- Optimizing the revenue engine requires interlock and focus at a group level from sales, product, and marketing
- Identifying members of the buying group and uncovering account activity increases focused marketing efforts and selling opportunities
- Tracking target demand to closed revenue using buying groups puts your finger on the pulse of aligning each stage of demand and elevates rapid scaling of business growth
The joy, danceability, and optimism of 1980s pop and rock music is undeniable. The positivity of music was reflected in our culture with songs like Journey’s “Don’t Stop Believin’.“ With the evolution of musical style coming out of the 1970s being upbeat disco, so much catchy pop and alternative music worldwide was the natural next iteration.
The evolution of music reminds us of the positive changes that happen as we continue to shift and grow. For many years, our marketing efforts that were previously targeted to a lead or an individual person have also evolved. How many sales or executive meetings have we attended that discussed a need to focus on a new landscape, look at the account level, or sell into named accounts to grow the business? Our e-book “It Was Never About Leads: Why Adapting to Buying Groups Is a Must” is required reading for sales and marketing leaders. Here’s a little reminiscent rewrite of Deniece Williams’ 1984 hit: “Let’s hear it for the buying groups, let’s give buying groups a hand.” We can say with confidence that buying groups are the successful outcome of leaving leads behind.
By shifting our marketing and lead scoring models previously focused on an individual person (“a lead”), we’ve introduced the new wave of buying groups. When your marketing efforts reflect multiple leads from the same account that are part of the same potential opportunity, you have a buying group. Every day, Forrester SiriusDecisions writes the book (like Elvis Costello did in 1983) of tools and frameworks. When you begin to realize that most B2B transactions are completed by a buying group rather than a lead, you need to make a shift to align. The Demand Unit Waterfall™ provides guidance for moving in this direction with processes for measuring, monitoring, and managing demand performance.
RainFocus is an emerging company with limited resources that was looking to define a revenue strategy for growth (see the Case Study ”Scaling and Rapidly Increasing Revenue Through Account-Based Marketing and the SiriusDecisions Demand Unit Waterfall™”). They were ready to move quickly and efficiently to develop a demand-to-closed-revenue model. They wanted to implement a sales and account-based marketing (ABM) practice using a named-account marketing strategy. What did they need to define a demand management process clearly? How could they do more with less time and resources than most companies?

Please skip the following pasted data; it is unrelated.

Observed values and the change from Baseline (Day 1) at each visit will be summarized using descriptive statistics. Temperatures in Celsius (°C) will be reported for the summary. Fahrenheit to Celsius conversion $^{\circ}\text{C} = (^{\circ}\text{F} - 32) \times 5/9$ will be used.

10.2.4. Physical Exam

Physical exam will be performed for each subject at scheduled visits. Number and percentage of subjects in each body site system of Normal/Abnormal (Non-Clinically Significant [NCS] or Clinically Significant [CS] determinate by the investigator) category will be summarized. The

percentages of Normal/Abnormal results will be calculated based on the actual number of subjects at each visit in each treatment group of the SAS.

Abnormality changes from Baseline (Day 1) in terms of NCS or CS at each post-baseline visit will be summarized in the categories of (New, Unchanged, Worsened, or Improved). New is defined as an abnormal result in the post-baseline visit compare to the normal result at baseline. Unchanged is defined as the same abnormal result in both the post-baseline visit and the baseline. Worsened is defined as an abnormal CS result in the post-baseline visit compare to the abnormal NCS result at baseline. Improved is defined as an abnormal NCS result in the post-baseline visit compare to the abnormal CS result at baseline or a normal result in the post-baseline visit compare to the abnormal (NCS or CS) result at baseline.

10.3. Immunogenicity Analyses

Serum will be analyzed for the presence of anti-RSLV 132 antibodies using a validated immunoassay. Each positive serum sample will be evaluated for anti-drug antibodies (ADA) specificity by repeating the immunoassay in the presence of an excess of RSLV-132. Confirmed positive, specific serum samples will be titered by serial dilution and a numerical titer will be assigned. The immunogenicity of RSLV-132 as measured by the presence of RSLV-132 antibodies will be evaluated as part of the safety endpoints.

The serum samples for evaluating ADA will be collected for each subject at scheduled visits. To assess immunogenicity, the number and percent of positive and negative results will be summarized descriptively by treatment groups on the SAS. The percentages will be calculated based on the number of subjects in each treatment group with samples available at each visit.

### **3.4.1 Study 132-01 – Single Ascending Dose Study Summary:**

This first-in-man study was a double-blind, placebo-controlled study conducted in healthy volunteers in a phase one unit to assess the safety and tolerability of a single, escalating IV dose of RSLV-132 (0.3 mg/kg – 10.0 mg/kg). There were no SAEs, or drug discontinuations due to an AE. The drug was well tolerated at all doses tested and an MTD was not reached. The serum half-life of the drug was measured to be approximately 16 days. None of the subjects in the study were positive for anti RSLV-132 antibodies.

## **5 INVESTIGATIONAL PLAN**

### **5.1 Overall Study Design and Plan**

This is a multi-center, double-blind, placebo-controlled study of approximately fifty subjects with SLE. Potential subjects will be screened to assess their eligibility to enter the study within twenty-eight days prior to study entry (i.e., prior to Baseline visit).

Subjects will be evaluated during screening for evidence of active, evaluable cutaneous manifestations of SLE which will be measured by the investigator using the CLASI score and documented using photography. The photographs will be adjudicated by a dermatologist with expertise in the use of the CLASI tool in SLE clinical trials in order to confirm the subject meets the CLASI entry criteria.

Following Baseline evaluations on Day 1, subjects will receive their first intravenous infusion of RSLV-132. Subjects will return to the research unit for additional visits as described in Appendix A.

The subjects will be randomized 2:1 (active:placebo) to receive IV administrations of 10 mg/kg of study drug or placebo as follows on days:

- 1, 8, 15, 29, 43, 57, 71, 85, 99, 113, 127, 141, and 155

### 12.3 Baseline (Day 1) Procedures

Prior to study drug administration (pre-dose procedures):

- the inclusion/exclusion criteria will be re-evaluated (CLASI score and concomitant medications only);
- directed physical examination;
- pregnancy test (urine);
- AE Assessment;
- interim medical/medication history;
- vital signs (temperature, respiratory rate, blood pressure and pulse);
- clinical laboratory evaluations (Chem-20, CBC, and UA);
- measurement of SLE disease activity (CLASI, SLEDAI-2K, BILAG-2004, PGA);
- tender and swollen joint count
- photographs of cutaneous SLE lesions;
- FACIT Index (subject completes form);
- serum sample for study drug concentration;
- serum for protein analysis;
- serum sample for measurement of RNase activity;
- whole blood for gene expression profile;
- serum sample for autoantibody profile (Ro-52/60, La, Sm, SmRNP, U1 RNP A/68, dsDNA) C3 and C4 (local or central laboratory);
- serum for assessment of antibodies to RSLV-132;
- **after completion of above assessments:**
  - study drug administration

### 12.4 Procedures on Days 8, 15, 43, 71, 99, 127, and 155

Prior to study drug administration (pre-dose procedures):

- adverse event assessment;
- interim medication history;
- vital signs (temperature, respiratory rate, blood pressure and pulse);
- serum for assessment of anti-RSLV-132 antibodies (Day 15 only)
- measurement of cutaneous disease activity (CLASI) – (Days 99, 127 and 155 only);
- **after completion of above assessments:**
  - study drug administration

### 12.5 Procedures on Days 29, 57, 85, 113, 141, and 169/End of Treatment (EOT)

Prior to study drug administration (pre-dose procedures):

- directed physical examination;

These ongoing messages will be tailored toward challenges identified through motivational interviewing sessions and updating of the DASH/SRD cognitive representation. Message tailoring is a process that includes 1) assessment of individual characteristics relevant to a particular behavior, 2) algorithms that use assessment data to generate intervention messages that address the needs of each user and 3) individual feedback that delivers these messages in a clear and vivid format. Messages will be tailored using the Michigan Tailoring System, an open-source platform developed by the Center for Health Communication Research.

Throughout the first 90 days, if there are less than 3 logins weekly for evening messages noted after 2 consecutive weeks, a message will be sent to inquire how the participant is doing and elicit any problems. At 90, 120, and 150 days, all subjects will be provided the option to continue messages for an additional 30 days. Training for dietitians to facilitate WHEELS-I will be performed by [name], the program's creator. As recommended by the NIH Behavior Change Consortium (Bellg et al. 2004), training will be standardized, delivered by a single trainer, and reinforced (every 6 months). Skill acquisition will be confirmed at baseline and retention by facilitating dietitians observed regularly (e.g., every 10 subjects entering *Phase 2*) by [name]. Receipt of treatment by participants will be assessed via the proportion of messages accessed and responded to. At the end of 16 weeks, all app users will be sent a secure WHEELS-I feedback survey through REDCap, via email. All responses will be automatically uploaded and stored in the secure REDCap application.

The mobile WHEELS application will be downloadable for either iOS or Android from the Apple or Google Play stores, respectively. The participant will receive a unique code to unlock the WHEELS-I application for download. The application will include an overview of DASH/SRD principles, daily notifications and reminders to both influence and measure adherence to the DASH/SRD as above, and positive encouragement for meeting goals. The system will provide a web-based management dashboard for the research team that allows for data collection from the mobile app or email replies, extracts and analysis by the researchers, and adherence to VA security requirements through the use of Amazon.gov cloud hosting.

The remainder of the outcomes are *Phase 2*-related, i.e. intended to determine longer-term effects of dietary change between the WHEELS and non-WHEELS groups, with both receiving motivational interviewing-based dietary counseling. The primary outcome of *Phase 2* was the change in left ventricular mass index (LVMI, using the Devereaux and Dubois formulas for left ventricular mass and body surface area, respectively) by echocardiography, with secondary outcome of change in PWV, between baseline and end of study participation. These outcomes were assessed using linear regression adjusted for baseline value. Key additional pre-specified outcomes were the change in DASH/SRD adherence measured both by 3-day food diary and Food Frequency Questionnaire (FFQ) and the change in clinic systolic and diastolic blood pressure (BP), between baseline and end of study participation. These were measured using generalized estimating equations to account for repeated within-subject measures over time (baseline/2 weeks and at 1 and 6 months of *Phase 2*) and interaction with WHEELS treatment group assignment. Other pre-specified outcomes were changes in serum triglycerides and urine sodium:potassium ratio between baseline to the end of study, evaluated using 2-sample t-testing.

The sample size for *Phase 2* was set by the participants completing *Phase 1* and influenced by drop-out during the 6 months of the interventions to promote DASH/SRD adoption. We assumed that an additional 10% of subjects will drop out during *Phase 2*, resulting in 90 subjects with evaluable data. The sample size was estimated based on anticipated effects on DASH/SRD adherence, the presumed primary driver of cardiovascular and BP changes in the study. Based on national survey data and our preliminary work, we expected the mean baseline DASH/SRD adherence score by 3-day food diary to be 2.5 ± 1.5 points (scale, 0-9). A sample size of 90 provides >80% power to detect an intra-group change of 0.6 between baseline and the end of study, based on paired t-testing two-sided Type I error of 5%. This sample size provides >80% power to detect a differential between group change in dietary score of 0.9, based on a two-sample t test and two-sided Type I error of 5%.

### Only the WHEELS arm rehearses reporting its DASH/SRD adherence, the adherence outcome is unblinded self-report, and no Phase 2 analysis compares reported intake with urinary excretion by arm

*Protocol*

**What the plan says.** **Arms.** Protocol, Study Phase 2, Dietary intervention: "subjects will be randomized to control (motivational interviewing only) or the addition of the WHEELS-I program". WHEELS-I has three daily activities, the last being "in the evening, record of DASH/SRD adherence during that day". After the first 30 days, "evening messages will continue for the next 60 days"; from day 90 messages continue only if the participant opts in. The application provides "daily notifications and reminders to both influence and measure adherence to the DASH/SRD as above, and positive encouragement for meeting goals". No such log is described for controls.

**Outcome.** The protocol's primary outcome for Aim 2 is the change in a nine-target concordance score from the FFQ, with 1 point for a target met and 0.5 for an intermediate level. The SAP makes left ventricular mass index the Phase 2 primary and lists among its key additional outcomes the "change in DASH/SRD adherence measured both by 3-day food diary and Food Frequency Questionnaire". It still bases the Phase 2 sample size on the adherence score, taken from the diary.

RainFocus leaders came to our 2018 SiriusDecisions Summit looking for the ability to drive demand through an effective pipeline generation methodology to increase the conversion to closed deals with a defined target audience. They attended a session on the Demand Unit Waterfall, and found the synergistic solution that met their needs. The Demand Unit Waterfall offered a standard set of definitions and nomenclature to align sales, marketing, and product using buying groups and individual personas throughout the buyer’s journey. With support from analysts from the Emerging Growth Marketing service, they decided to engage with SiriusDecisions to deliver their offering to market, poised for rapid growth within six to nine months.
2018 became a pivotal year for RainFocus. Working closely with demand and ABM analysts, they took a pragmatic approach by implementing Salesforce Pardot as their marketing automation platform, integrating the Demand Unit Waterfall, and building an ABM approach using ZoomInfo to add contacts to their named accounts. Their playlist of the Demand Unit Waterfall and ABM paid off in insights gained to enable customization and personalization for the members of a buying group. Within a few months, their systems were aligned, technologies were layered in, processes were in place, and marketing and sales were interlocked.
As RainFocus entered 2019 concluding the sales and marketing technology integrations, buying groups became its future, and the company realized it would reach its annual revenue target by June.
This strategic shift for RainFocus resulted in a 200% increase in the number of clients and 300% growth in revenue in the first year. Organizationally, RainFocus moved expanded a sales and marketing team of just two employees to a team of 20 people. The company clearly defined its audience and built a target account list. Within six months, its infrastructure had evolved to contain platforms, processes, and team alignment.
So, what are sweet dreams made of? They’re made of revenue in a buying group world, and RainFocus is a perfect example.